If you didn't know any better, you'd think you were surrounded by gunfire. Explosions on the street, on the roof, on the house behind yours. Rat-tat-tat-tat on the tin that covers the neighbor's patio.
Thunderous sounds and a seemingly endless fury of booms and bangs and whistles and detonations fill the neighborhood, and light fills the sky. Red and green and white light.
The explosions, of course, are not bombs, and the lights are not produced by weapons. They are thousands of cheap fireworks set off by hand, in the front yards and on the streets of every neighborhood of New Delhi, the capital of India, in honor of one of the most famous Hindu holidays.
It's July Fourth, Indian style. It's called Diwali, and 900 million people here and around the world are celebrating.
The Diwali festival's origins can be traced to the return of a king from a long banishment. The word itself is a shortened version of the two Sanskrit words that mean "rows of light."
And the festival of light, as it is commonly known now, is celebrated by blowing up as many firecrackers as a person is capable of in one night.
Little firecrackers that make short, loud booms. Circular fireworks that look like snakes chasing their tails and spitting light out of their mouths. Triangular fireworks that create a 6-foot-tall streams of green and white. Fireworks that look like a row of cigarettes attached at the filters and sound like automatic weapons.
Across the street from us, a 15-year-old hammed it up for my camera as he lit not one, not two, but three sets of obnoxious little guys that pop your eardrum and fly in every direction. With a smile he showed me his arm -- which was covered with burn marks. He didn't seem to mind. The next time, he lit four at once.
Despite its Hindu roots, Diwali (pronounced Di-vall-ee) is a national holiday for all Indians, regardless of religion. Hindus, Muslims and Sikhs celebrate by lighting candles and setting off fireworks, or "bombs," as many call them (a nod to their tendency to make noise but emit no light).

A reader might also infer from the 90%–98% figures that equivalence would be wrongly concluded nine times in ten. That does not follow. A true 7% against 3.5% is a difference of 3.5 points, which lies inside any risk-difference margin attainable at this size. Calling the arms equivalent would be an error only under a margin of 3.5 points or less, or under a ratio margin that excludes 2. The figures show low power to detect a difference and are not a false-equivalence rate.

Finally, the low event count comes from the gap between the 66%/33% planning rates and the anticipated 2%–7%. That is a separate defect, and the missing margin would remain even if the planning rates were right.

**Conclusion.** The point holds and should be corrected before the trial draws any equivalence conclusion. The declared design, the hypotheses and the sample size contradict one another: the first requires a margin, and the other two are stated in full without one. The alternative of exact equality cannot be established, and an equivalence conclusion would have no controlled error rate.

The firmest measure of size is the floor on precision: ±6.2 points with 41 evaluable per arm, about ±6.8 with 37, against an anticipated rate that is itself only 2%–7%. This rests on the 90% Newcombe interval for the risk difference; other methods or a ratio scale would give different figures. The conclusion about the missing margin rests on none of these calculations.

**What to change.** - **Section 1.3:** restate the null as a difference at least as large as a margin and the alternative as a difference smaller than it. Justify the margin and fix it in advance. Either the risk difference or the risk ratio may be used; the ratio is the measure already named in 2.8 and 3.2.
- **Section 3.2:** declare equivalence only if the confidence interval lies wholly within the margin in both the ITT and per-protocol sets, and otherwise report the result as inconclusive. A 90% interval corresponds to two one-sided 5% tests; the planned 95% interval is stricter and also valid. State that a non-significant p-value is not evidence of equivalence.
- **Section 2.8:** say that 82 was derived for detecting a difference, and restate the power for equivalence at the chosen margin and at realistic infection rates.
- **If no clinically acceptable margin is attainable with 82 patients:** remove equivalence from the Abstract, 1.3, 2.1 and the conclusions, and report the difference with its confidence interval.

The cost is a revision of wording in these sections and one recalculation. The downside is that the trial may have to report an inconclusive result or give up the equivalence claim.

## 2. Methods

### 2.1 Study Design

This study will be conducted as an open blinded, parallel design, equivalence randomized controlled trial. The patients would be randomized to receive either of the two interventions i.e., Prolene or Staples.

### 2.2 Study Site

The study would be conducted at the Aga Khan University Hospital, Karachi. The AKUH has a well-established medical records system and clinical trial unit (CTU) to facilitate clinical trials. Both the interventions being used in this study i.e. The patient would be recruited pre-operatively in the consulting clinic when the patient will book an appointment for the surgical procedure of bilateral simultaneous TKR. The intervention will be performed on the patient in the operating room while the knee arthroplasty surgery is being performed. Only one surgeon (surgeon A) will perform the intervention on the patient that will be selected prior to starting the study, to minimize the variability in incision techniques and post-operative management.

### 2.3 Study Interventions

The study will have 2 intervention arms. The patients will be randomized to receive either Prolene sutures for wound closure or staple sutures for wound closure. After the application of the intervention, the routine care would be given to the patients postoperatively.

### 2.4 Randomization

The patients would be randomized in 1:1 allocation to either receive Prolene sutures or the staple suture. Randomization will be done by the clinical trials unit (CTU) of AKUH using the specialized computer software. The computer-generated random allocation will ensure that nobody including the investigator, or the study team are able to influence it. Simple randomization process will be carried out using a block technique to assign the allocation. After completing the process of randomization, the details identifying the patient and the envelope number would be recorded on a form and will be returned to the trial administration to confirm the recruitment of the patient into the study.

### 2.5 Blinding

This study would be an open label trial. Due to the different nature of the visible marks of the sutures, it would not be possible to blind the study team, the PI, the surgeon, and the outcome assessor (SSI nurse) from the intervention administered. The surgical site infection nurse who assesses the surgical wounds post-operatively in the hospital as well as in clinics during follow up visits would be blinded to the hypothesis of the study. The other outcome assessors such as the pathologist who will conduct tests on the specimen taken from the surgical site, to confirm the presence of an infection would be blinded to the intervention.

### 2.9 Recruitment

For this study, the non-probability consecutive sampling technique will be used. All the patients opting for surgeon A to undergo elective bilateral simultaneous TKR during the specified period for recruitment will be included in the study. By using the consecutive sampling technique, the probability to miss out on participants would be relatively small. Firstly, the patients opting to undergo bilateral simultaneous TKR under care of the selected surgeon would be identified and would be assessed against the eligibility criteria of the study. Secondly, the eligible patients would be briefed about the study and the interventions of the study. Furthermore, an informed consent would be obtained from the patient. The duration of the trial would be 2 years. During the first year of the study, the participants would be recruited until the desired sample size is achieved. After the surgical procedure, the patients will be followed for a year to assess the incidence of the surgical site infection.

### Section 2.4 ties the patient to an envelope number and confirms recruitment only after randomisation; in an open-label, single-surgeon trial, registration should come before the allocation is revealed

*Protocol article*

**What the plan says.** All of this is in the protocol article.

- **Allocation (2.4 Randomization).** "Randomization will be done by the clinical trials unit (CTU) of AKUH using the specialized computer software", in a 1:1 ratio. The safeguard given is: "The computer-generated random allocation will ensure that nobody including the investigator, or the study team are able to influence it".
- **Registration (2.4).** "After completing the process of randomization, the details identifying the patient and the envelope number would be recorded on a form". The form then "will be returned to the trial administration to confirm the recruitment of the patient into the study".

The day is also meant to make people thankful. "You feel that your life is so important. It just makes you realize that the healthy life that you have is such a precious gift," Shoaib Akhtar, one of the stars of Pakistan's beloved cricket team, told the television network IBN today
But Diwali is also a day of prayers for prosperity and toasts to the coming year. And people are expected to give presents to their friends and family and workers. Maids will ask their bosses for a "diwali gift," and landlords will give their new tenants anything from sweets to cake to new cookware.
In India, big, proper fireworks, the kind that every city in the United States displays on July Fourth, are few and far between.
The "crackers," as they're often called here, smell like sulfur and are extremely unpredictable. And because there are no regulations, no formal settings from which to watch, every family and every neighborhood is surrounded by endless explosions and thick, white smoke that gets thicker throughout the evening.
By 9 p.m., the air is absolutely filled with smoke. Visibility is probably less than 200 feet, and it was a perfectly clear night not long ago.